LONDON - For almost 30 years the Y-word has been used as a 'badge of honor' by fans of Premier League club Tottenham Hotspur but a campaign to stop them using 'Yid Army' has been launched by an anti-racist pressure group.
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The Kick It Out Campaign's initiative is not just aimed at Spurs fans, who adopted the term for themselves after years of hearing opposing supporters direct it at them, but the fans of any club tempted to use anti-Semitic chants or insults.
A powerful film has been made called "The Y-word" featuring appeals by England internationals Frank Lampard of Chelsea, Tottenham's Ledley King and Kieran Gibbs of Arsenal plus a message from former Spurs and England striker Gary Lineker.
The film spearheads a campaign to stamp out anti-Semitism in football and remind supporters they can be prosecuted for using the words 'yid' or 'yiddo', which has its origins in the High German language Yiddish.
The film's producers, comedian David Baddiel and his brother Ivor, a
writer, know they face a huge task in changing attitudes to the use of
the word which, they admit, many people have no idea is offensive.
But as Ivor, who like his brother is a Chelsea fan, told Reuters in an interview near Tottenham's White Hart Lane ground:
"You have to start somewhere. No one thought the N-word could be
eradicated from the game in the 1970s, but now you hardly ever hear it.
The same with the term "paki" and it should be the same for using the
word yid or yiddo...
"I am under no illusions the film is going to change attitudes
overnight. But I hope the next generation of Spurs fans will understand
it better and it will be eradicated."
No one is exactly sure why Tottenham have become identified as a
'Jewish' club because their fan base demographic is virtually identical
to near neighbours Arsenal.
Both clubs have many Jewish supporters but whether Tottenham's blue and
white colors - the same as the Israeli flag - played a part, or their
proximity to the Stamford Hill area in north London where many Orthodox
Jews live, is unclear.
The parting of the ways between Spurs and Arsenal as far as this issue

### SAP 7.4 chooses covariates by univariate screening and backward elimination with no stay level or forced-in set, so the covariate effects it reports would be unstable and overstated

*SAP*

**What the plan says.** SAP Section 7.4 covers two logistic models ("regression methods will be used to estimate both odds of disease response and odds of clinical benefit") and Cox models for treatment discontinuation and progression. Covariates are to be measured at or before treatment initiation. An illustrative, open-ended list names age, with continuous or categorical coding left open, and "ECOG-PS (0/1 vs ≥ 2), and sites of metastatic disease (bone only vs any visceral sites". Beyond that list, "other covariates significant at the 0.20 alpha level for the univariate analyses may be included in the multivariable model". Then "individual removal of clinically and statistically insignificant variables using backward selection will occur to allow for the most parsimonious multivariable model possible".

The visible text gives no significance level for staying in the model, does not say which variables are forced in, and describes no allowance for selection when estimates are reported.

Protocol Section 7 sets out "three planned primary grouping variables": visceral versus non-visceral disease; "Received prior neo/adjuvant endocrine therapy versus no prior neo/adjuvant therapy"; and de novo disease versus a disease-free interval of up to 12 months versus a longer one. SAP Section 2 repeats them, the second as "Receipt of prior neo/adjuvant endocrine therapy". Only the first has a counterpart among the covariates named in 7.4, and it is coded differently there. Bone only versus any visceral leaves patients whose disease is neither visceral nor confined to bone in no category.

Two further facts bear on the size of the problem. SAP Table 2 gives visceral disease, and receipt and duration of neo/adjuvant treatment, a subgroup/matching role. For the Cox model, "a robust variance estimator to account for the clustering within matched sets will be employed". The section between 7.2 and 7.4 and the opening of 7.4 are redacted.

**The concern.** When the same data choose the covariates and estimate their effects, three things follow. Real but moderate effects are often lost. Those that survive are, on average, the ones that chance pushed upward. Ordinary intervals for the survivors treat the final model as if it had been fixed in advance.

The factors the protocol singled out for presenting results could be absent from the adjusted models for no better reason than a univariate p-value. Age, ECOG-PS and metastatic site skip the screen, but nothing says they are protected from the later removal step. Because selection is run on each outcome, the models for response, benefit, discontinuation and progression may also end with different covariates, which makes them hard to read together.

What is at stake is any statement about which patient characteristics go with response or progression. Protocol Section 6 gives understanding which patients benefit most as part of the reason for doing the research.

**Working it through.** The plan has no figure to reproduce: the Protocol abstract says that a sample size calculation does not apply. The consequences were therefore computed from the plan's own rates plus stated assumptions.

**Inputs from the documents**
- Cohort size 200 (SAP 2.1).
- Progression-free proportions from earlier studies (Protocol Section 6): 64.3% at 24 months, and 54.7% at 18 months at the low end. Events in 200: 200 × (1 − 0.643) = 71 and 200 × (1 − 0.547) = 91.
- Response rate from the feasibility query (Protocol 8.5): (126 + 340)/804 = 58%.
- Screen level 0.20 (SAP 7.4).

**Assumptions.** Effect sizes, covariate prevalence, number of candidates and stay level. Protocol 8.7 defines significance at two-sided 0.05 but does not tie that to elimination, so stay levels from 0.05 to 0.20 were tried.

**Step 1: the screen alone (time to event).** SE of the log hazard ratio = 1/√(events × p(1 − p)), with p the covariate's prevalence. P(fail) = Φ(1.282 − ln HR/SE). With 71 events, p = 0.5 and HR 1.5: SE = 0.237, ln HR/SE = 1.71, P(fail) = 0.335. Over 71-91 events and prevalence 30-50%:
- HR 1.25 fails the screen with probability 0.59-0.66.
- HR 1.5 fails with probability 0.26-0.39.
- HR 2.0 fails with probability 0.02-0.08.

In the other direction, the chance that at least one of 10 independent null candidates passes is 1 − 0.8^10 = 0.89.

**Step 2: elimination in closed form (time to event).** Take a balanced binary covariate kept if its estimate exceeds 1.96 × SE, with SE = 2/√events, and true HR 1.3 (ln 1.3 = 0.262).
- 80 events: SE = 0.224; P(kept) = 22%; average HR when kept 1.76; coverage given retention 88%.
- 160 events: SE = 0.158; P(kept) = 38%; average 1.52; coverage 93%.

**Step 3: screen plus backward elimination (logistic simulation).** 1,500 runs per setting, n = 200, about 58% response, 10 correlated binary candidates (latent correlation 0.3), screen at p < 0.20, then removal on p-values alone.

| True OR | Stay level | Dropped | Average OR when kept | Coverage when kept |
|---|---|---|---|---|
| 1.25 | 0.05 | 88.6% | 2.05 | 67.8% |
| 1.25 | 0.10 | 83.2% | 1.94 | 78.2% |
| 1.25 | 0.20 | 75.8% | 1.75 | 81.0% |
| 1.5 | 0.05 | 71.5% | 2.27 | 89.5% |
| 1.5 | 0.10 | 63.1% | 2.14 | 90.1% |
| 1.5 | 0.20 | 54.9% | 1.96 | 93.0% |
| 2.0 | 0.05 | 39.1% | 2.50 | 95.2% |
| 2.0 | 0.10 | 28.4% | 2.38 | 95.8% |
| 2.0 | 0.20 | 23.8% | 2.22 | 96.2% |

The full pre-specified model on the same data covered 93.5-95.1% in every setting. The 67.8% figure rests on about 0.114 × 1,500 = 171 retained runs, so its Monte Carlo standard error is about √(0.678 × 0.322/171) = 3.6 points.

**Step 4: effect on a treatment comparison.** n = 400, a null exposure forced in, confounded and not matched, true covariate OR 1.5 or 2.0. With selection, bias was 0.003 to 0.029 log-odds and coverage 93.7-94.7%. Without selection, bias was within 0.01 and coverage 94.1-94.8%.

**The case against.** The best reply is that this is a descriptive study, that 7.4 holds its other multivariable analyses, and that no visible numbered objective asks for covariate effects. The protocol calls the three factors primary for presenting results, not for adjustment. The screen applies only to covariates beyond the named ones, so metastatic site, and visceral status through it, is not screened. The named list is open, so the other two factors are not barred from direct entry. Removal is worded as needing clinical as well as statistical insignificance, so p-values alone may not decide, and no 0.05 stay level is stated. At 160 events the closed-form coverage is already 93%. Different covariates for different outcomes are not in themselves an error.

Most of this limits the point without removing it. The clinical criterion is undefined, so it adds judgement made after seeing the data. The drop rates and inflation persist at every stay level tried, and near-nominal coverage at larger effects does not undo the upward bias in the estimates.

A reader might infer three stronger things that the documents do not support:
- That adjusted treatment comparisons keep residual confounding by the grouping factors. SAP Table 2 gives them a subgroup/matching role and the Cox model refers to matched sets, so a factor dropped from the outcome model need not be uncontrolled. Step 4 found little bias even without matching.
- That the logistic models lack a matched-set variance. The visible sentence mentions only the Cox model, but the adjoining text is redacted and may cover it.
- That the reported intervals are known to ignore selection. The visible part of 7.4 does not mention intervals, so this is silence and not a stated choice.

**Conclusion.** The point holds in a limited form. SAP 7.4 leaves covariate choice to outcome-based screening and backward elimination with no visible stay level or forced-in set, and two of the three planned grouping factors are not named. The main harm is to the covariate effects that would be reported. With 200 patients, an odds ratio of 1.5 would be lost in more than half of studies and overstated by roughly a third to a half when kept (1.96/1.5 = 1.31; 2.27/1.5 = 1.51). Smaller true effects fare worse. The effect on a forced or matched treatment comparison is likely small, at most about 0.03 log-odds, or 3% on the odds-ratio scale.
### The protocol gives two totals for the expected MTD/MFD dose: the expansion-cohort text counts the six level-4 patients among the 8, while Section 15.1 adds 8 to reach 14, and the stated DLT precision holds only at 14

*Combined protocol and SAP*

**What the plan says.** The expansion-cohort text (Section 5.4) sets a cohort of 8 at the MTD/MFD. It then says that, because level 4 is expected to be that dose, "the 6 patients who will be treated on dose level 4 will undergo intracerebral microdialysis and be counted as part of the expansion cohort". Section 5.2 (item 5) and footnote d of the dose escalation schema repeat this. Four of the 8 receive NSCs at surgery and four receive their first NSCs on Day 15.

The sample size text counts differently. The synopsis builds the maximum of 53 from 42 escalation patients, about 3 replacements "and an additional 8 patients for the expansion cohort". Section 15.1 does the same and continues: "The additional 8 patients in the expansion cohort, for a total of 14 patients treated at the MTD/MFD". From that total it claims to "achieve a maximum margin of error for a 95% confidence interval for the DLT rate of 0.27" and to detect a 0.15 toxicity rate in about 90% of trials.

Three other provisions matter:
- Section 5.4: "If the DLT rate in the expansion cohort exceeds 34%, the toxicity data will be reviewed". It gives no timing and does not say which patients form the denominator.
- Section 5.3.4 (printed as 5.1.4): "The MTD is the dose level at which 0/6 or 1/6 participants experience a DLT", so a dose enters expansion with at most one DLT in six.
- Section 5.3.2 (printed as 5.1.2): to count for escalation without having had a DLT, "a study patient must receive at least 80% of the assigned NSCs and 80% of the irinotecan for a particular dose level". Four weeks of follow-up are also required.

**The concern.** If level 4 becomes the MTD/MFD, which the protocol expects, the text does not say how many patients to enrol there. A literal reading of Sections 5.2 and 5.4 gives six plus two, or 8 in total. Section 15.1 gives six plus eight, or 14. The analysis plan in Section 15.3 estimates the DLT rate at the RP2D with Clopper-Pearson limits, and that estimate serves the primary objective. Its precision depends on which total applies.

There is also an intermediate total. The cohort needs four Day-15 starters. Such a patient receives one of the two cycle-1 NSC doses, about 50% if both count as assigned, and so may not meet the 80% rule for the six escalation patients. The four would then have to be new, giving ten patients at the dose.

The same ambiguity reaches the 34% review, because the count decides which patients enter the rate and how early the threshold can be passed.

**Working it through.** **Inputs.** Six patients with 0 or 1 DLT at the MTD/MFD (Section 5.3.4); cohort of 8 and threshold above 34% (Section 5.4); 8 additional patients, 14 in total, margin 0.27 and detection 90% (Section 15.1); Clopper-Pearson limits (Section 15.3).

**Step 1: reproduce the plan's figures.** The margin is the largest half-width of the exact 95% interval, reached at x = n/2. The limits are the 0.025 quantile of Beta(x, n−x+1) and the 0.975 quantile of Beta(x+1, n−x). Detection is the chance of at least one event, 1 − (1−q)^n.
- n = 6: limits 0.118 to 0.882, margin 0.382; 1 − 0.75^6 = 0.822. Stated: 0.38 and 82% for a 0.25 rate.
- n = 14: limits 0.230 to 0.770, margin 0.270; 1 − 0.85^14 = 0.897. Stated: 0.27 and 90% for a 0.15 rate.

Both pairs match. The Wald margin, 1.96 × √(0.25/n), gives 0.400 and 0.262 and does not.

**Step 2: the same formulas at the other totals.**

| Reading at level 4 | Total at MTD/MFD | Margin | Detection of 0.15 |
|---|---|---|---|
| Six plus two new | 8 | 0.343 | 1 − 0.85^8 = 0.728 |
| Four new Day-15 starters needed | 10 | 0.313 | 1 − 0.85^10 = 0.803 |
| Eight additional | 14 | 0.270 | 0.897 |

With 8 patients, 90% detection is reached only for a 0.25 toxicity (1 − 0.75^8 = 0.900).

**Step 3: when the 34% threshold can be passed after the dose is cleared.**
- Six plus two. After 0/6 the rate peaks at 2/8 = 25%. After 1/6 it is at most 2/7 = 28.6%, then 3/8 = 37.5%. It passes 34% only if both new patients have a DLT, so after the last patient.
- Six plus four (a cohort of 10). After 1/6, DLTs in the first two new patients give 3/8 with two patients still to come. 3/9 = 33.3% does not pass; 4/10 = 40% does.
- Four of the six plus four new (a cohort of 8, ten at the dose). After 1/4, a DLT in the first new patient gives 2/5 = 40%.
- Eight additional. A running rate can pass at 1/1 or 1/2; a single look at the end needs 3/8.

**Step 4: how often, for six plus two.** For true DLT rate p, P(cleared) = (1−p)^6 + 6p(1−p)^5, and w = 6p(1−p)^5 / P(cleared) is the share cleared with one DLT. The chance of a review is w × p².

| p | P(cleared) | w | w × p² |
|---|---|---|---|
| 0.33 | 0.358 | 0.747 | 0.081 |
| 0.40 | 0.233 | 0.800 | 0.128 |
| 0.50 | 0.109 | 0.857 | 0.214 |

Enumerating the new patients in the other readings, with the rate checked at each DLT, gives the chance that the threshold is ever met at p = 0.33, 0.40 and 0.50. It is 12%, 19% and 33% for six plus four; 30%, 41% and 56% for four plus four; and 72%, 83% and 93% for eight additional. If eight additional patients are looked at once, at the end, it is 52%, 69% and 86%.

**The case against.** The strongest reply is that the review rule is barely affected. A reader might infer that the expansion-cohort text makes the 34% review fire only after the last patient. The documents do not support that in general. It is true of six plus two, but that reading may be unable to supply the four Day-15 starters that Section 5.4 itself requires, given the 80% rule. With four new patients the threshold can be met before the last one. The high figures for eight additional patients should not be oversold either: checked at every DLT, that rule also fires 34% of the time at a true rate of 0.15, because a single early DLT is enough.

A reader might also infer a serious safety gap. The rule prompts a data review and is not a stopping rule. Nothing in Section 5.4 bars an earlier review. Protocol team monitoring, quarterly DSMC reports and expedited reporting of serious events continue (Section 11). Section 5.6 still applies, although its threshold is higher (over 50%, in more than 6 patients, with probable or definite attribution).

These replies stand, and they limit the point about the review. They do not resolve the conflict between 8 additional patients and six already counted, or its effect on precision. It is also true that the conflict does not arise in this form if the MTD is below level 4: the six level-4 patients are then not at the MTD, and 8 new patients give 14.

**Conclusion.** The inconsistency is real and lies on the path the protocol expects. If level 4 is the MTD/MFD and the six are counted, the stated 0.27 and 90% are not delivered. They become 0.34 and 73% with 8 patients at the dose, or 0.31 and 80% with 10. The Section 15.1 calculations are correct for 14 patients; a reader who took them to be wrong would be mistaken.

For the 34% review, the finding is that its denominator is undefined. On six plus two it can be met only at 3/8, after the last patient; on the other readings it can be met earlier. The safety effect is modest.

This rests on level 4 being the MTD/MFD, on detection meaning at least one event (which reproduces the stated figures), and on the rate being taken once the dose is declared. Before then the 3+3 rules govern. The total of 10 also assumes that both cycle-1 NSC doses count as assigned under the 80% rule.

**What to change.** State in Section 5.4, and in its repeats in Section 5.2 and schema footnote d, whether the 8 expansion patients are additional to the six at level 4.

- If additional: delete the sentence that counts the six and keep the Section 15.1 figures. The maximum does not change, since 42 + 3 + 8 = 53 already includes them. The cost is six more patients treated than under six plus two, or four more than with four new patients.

is concerned occurred almost 30 years ago in 1982 as Tottenham fan Shaun
"Spurs were playing Arsenal at Highbury when a hard-core element of
Spurs fans stormed down the terracing of the North Bank, scattering
Arsenal fans in their wake and raising two Israeli flags in triumph in
the Arsenal heartland.
"From then on, as far as I know, Spurs became the Yid Army."
Baddiel, and others, can relate far nastier aspects of "yiddo"
connotations and in the film fans of one unidentified club are shown
chanting "Spurs are on their way to Auschwitz, Seig Heil, Hitler's going
to gas them again."
Rival fans often make 'hissing' sounds at Spurs supporters as if they
were being gassed and the whole atmosphere at some matches can become
Tottenham director Donna Cullen, talking at the launch of the film, said she understood why Spurs fans reacted as they did.
"Historically the Y-word has been adopted as a 'call to arms' by our
fans in order to own the term and deflect anti-Semitic abuse.
"Our fans will say, 'Get rid of the anti-Semitism and we'll think about
our use of the term'. We wouldn't tell them not to though, at this
Tim Framp, the Spurs fan who organized a supporters' campaign against
the club's proposed move from White Hart Lane to the Olympic Stadium at
Stratford, makes a telling point.
"I never heard the word "yid" when I was growing up and only ever
associated it with Spurs. It would never have occurred to me to use it
as an insult to someone. I'll chant it on the terraces, but would never
dream of using it in the street.
"It has a different meaning to different people. But I do support this
idea. I am against racism but I don't think Spurs fans should be bashed
because they use it. They are using it in the best possible way. The
N-word disappeared, maybe this word will too."
Baddiel said the similarities between the N-word and the Y-word were not quite the same.
"Black people reclaimed the N-word and it wasn't all black people, it
mainly came from the rap culture, it was their word to reclaim as it had
been targeted at them, secondly by reclaiming it they largely diffused
it being used and, thirdly, they use it because they are proud to be
"The crucial difference with Spurs fans is that they are not saying the
Y-word because they are proud to be Jewish, they are using the Y-word
because they are proud to be Spurs fans. As a Jew I do not find that
"A large number of Spurs fans are not Jewish and by using it it doesn't
diminish the word at all. Other clubs fans chant it back at them and if
anything in greater numbers and with far more venom and bile," added
A Crown Prosecution Service spokesman confirmed it would prosecute
anyone using the Y-word for a "hate-crime" and in the film Lampard warns
"Some might think it is just a bit of a laugh but racist chanting is
against the law. It's against the law to call someone the Y-word in the
street. So if you fancy joining in what you think is a bit of harmless
chanting, think again."
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